To send content items to your account,
please confirm that you agree to abide by our usage policies.
If this is the first time you use this feature, you will be asked to authorise Cambridge Core to connect with your account.
Find out more about sending content to .
To send content items to your Kindle, first ensure firstname.lastname@example.org
is added to your Approved Personal Document E-mail List under your Personal Document Settings
on the Manage Your Content and Devices page of your Amazon account. Then enter the ‘name’ part
of your Kindle email address below.
Find out more about sending to your Kindle.
Note you can select to send to either the @free.kindle.com or @kindle.com variations.
‘@free.kindle.com’ emails are free but can only be sent to your device when it is connected to wi-fi.
‘@kindle.com’ emails can be delivered even when you are not connected to wi-fi, but note that service fees apply.
This SHEA white paper identifies knowledge gaps and challenges in healthcare epidemiology research related to COVID-19 with a focus on core principles of healthcare epidemiology. These gaps, revealed during the worst phases of the COVID-19 pandemic, are described in 10 sections: epidemiology, outbreak investigation, surveillance, isolation precaution practices, personal protective equipment (PPE), environmental contamination and disinfection, drug and supply shortages, antimicrobial stewardship, healthcare personnel (HCP) occupational safety, and return to work policies. Each section highlights three critical healthcare epidemiology research questions with detailed description provided in supplemental materials. This research agenda calls for translational studies from laboratory-based basic science research to well-designed, large-scale studies and health outcomes research. Research gaps and challenges related to nursing homes and social disparities are included. Collaborations across various disciplines, expertise and across diverse geographic locations will be critical.
Little is known about the experiences of people living alone with dementia in the community and their non-resident relatives and friends who support them. In this paper, we explore their respective attitudes and approaches to the future, particularly regarding the future care and living arrangements of those living with dementia. The study is based on a qualitative secondary analysis of interviews with 24 people living alone with early-stage dementia in North Wales, United Kingdom, and one of their relatives or friends who supported them. All but four of the dyads were interviewed twice over 12 months (a total of 88 interviews). In the analysis, it was observed that several people with dementia expressed the desire to continue living at home for ‘as long as possible’. A framework approach was used to investigate this theme in more depth, drawing on concepts from the existing studies of people living with dementia and across disciplines. Similarities and differences in the future outlook and temporal orientation of the participants were identified. The results support previous research suggesting that the future outlook of people living with early-stage dementia can be interpreted in part as a response to their situation and a way of coping with the threats that it is perceived to present, and not just an impaired view of time. Priorities for future research are highlighted in the discussion.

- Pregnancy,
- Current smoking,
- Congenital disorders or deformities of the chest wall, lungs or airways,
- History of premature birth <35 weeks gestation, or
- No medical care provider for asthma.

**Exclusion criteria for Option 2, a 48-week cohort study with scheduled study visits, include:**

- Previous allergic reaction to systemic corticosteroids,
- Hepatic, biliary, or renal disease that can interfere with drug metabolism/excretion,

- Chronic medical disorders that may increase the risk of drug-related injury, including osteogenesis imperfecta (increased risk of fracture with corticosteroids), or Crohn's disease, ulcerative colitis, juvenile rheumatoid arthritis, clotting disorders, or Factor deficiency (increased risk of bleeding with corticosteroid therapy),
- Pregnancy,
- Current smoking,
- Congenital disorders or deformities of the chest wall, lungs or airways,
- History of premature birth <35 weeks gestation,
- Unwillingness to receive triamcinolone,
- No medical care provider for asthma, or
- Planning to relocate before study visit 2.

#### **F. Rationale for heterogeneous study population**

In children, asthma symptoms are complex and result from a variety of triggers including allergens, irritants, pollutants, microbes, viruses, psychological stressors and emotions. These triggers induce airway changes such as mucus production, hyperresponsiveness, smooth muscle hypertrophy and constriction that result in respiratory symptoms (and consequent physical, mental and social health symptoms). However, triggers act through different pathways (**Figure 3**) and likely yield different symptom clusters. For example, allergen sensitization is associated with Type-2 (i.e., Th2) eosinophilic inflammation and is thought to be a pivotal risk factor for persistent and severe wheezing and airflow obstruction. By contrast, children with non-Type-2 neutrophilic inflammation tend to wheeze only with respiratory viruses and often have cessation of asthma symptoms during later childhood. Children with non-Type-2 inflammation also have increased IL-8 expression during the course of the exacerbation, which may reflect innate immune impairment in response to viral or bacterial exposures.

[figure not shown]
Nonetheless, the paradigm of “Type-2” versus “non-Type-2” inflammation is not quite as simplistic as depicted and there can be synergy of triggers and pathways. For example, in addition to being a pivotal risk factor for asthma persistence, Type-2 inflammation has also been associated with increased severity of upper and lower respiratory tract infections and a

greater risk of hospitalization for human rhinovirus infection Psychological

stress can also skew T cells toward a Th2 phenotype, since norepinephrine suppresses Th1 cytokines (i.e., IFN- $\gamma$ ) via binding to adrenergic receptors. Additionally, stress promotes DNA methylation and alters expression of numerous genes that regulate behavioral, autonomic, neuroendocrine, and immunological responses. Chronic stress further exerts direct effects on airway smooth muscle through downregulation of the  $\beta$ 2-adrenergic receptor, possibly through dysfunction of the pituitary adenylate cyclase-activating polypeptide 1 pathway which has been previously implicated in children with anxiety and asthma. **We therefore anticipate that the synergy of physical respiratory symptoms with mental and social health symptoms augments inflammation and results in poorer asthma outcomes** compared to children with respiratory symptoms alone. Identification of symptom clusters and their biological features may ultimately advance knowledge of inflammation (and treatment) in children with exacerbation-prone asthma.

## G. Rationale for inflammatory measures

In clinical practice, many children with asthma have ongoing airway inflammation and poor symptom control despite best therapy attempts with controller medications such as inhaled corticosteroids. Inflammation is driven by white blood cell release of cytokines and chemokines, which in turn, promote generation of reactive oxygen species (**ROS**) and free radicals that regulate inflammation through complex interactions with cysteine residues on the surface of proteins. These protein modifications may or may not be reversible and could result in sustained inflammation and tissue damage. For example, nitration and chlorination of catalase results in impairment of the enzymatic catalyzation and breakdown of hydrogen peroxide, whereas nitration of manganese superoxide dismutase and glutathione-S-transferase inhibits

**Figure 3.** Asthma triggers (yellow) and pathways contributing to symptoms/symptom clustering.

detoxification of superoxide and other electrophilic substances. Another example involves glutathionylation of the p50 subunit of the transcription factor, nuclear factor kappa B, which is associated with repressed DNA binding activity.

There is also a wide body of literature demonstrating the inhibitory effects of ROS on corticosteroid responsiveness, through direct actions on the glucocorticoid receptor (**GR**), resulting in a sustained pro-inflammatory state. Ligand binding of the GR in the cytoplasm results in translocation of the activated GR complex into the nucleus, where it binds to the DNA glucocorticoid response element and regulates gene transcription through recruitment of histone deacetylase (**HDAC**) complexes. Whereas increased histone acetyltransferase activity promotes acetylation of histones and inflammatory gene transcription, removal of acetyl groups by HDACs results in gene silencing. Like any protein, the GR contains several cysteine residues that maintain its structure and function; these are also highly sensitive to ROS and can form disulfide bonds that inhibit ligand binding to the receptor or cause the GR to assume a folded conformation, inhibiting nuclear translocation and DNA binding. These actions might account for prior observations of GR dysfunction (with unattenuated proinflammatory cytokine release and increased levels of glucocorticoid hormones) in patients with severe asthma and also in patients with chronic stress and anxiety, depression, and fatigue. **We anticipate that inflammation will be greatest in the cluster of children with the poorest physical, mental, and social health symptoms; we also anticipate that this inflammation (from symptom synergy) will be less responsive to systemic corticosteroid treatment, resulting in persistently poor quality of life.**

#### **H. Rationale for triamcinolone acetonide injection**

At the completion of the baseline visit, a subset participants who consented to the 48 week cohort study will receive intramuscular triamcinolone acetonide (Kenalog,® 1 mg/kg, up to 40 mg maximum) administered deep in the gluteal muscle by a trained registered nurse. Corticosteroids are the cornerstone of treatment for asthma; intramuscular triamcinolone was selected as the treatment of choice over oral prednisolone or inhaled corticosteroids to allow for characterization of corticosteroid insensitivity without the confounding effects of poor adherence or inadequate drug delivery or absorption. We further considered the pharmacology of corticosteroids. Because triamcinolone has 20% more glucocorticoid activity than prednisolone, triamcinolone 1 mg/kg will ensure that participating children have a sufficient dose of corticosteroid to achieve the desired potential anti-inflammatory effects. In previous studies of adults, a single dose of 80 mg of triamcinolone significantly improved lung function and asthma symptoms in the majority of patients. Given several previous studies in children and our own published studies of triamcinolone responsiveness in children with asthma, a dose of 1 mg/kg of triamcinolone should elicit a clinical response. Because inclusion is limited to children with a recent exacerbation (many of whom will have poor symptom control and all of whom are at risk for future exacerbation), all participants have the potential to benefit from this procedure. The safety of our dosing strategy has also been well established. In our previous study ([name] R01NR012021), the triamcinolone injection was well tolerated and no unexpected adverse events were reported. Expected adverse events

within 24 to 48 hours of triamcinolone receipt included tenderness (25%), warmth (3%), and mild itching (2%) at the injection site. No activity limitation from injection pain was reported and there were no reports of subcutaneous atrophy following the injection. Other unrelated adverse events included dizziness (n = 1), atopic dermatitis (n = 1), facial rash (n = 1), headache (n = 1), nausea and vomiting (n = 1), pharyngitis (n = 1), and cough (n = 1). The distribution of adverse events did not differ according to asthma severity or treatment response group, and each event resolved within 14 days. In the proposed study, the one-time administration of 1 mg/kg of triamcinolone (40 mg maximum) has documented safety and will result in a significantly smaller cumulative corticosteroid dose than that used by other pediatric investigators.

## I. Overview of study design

As new cannabis products and administration methods proliferate, patterns of use are becoming increasingly heterogeneous. However, few studies have explored different profiles of cannabis use and their association with problematic use.
Latent class analysis (LCA) was used to identify subgroups of past-year cannabis users endorsing distinct patterns of use from a large international sample (n = 55 240). Past-12-months use of six different cannabis types (sinsemilla, herbal, hashish, concentrates, kief, edibles) were used as latent class indicators. Participants also reported the frequency and amount of cannabis used, whether they had ever received a mental health disorder diagnosis and their cannabis dependence severity via the Severity of Dependence Scale (SDS).
LCA identified seven distinct classes of cannabis use, characterised by high probabilities of using: sinsemilla & herbal (30.3% of the sample); sinsemilla, herbal & hashish (20.4%); herbal (18.4%); hashish & herbal (18.8%); all types (5.7%); edibles & herbal (4.6%) and concentrates & sinsemilla (1.7%). Relative to the herbal class, classes characterised by sinsemilla and/or hashish use had increased dependence severity. By contrast, the classes characterised by concentrates use did not show strong associations with cannabis dependence but reported greater rates of ever receiving a mental health disorder diagnosis.
The identification of these distinct classes underscores heterogeneity among cannabis use behaviours and provides novel insight into their different associations with addiction and mental health.